learning architecture


a PhD in live projects and architectural education

Definitions of architectural practice: no. 1 the ARB

As discussed earlier, one of the starting points of this process has been to address the known definitions of alternative architectural practice. But to define the alternative, I want to also define the non-alternative. I’ll be collating definitions of architectural practice under this heading. First up, is the Architects Registration Board (UK) which manages the statutory register of approved architects practising in the United Kingdom. This explanation of the 1997 Architects Act suggests some tentative definitions for non-alternative / mainstream / traditional architectural practice.

What else does the code cover?

The code expects architects to: act with integrity; provide adequate resources when undertaking professional work; promote their services in a truthful and responsible manner; carry out their work diligently, with due regard to the relevant standards; have regard to their client’s interests, and to conserving and enhancing the quality of the environment; maintain professional service and competence in areas relevant to their work; carry out the requirements of a contract with due care, knowledge and attention; ensure the security of moneys entrusted to their care; hold adequate and appropriate professional indemnity insurance; manage their personal and professional finances prudently; organise and run their professional work responsibly, with regard for their clients’ interests; and deal promptly and appropriately with disputes or complaints relating to the professional work either of themselves or their practice.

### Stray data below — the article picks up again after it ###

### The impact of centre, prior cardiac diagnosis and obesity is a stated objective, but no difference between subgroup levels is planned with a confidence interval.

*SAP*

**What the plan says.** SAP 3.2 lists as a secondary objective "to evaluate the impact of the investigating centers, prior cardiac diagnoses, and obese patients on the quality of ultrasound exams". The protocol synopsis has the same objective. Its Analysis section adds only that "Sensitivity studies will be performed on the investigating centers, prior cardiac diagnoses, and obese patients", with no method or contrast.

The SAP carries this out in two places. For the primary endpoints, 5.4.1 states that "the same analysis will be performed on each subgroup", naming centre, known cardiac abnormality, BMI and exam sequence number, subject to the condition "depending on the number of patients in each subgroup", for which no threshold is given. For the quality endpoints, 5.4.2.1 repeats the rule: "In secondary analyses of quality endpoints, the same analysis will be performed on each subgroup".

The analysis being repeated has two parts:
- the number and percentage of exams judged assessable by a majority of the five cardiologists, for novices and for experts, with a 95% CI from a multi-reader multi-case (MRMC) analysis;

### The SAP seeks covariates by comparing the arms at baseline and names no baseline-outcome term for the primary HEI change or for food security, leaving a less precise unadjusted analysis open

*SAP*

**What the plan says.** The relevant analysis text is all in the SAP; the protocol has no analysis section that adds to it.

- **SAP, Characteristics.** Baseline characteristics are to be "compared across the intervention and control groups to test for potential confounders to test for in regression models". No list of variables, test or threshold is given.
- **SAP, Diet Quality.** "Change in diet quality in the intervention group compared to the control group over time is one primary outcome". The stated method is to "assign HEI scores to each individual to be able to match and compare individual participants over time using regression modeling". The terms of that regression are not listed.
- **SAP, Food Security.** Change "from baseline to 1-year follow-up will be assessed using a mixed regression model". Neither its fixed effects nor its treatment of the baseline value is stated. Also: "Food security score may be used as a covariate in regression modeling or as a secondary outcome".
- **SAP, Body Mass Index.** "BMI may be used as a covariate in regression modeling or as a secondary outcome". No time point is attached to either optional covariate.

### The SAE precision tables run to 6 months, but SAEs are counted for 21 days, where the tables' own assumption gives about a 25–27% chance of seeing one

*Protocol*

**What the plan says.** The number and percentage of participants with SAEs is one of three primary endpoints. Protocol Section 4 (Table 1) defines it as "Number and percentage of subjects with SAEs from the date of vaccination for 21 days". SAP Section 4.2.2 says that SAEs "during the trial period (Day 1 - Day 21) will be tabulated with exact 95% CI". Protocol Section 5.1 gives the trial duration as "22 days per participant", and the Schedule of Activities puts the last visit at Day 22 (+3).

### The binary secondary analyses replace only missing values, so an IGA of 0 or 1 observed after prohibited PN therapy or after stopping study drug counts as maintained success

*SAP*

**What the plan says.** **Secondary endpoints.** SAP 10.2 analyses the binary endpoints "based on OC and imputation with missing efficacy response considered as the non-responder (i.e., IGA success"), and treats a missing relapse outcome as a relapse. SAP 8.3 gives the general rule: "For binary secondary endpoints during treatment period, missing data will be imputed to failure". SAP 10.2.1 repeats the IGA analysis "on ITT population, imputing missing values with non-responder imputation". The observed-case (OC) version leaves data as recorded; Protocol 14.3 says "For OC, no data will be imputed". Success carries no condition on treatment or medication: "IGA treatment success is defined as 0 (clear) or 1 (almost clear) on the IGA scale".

The Architects Act 1997: Q&A. Available: http://www.arb.org.uk/about/the-architects-act-1997-qanda.shtml [4/8/2009, 2009].

This is not to say that alternative architectural practice is the antithesis of this definition. But this is one of the ways in which the profession defines itself. More to follow.

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